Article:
1. COSMOS 2017: 31 March to 02 April. Shamrock Lodge Hotel, Athlone. Programme
details are at http://www.cosmosstarparty.ie/
NB. If anyone wants a lift from the greater Belfast / Lagan Valley area, Danny Collins will be leaving from the Lisburn area on Friday morning.
Also, if anyone needs accommodation he has a twin room in the Shamrock Lodge Hotel, and as someone else has had to cancel, there is a bed available for anyone who is happy to share. If you are interested, contact Danny directly right away on +44(0)7799533731 or email@example.com
2. NEWS ITEM update after yesterday's lecture. I just had to include this!
Explaining the accelerating expansion of the universe without dark energy. Royal Astronomical Society press release: 30 March 2017
Enigmatic dark energy, thought to make up 68% of the universe, may not exist at all, according to a Hungarian-American team. The researchers believe that standard models of the universe fail to take account of its changing structure, but that once this is done the need for dark energy disappears. The team publish their results in a paper in Monthly Notices of the Royal Astronomical Society.
Our universe was formed in the Big Bang, 13.8 billion years ago, and has been expanding ever since. The key piece of evidence for this expansion is Hubble's law, based on observations of galaxies, which states that on average, the speed with which a galaxy moves away from us is proportional to its distance.
Astronomers measure this velocity of recession by looking at lines in the spectrum of a galaxy, which shift more towards red the faster the galaxy is moving away. From the 1920s, mapping the velocities of galaxies led scientists to conclude that the whole universe is expanding, and that it began life as a vanishingly small point.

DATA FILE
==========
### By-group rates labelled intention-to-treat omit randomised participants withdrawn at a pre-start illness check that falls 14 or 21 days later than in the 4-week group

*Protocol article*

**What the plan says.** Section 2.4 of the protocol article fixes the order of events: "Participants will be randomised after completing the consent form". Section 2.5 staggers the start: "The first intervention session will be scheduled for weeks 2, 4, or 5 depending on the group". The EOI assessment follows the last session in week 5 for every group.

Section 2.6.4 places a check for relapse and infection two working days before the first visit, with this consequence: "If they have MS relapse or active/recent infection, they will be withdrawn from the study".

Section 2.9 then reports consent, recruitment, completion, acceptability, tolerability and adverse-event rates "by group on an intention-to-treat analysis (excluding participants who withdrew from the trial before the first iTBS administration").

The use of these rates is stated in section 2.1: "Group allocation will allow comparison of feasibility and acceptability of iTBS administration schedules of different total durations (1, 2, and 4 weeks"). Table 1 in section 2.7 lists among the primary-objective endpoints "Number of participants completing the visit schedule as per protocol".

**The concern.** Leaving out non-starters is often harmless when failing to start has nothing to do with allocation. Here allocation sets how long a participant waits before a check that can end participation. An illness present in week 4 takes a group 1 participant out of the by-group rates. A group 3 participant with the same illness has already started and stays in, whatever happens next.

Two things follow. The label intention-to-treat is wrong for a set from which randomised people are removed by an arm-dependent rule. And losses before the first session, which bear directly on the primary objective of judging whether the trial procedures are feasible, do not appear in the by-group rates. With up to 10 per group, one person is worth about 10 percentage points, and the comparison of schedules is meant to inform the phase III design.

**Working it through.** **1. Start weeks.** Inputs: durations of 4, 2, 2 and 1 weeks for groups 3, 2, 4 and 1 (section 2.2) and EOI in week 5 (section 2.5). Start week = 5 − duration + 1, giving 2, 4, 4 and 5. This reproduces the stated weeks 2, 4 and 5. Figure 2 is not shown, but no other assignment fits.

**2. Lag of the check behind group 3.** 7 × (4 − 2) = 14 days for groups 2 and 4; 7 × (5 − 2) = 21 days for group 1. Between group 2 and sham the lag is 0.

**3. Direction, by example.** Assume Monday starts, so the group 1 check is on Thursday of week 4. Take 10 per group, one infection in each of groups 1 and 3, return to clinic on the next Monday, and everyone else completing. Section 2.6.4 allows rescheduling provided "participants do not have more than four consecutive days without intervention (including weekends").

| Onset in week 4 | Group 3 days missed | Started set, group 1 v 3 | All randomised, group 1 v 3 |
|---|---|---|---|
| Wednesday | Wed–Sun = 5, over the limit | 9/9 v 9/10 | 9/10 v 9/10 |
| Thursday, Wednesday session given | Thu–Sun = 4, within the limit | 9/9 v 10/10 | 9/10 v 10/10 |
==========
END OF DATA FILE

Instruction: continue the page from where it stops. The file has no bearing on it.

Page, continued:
In the second half of the twentieth century, astronomers found evidence for unseen 'dark' matter by observing that something extra was needed to explain the motion of stars within galaxies. Dark matter is now thought to make up 27% of the content of universe (in contrast 'ordinary' matter amounts to only 5%).
Observations of the explosions of white dwarf stars in binary systems, so-called Type Ia supernovae, in the 1990s then led scientists to the conclusion that a third component, dark energy, made up 68% of the cosmos, and is responsible for driving an acceleration in the expansion of the universe.
In the new work, the researchers, led by PhD student Gábor Rácz of Eötvös Loránd University in Hungary, question the existence of dark energy and suggest an alternative explanation. They argue that conventional models of cosmology (the study of the origin and evolution of the universe), rely on approximations that ignore its structure, and where matter is assumed to have a uniform density.
"Einstein's equations of general relativity that describe the expansion of the universe are so complex mathematically that for a hundred years no solutions accounting for the effect of cosmic structures have been found. We know from very precise supernova observations that the universe is accelerating, but at the same time we rely on coarse approximations to Einstein's equations which may introduce serious side-effects, such as the need for dark energy, in the models designed to fit the observational data." explains Dr László Dobos, co-author of the paper, also at Eötvös Loránd University.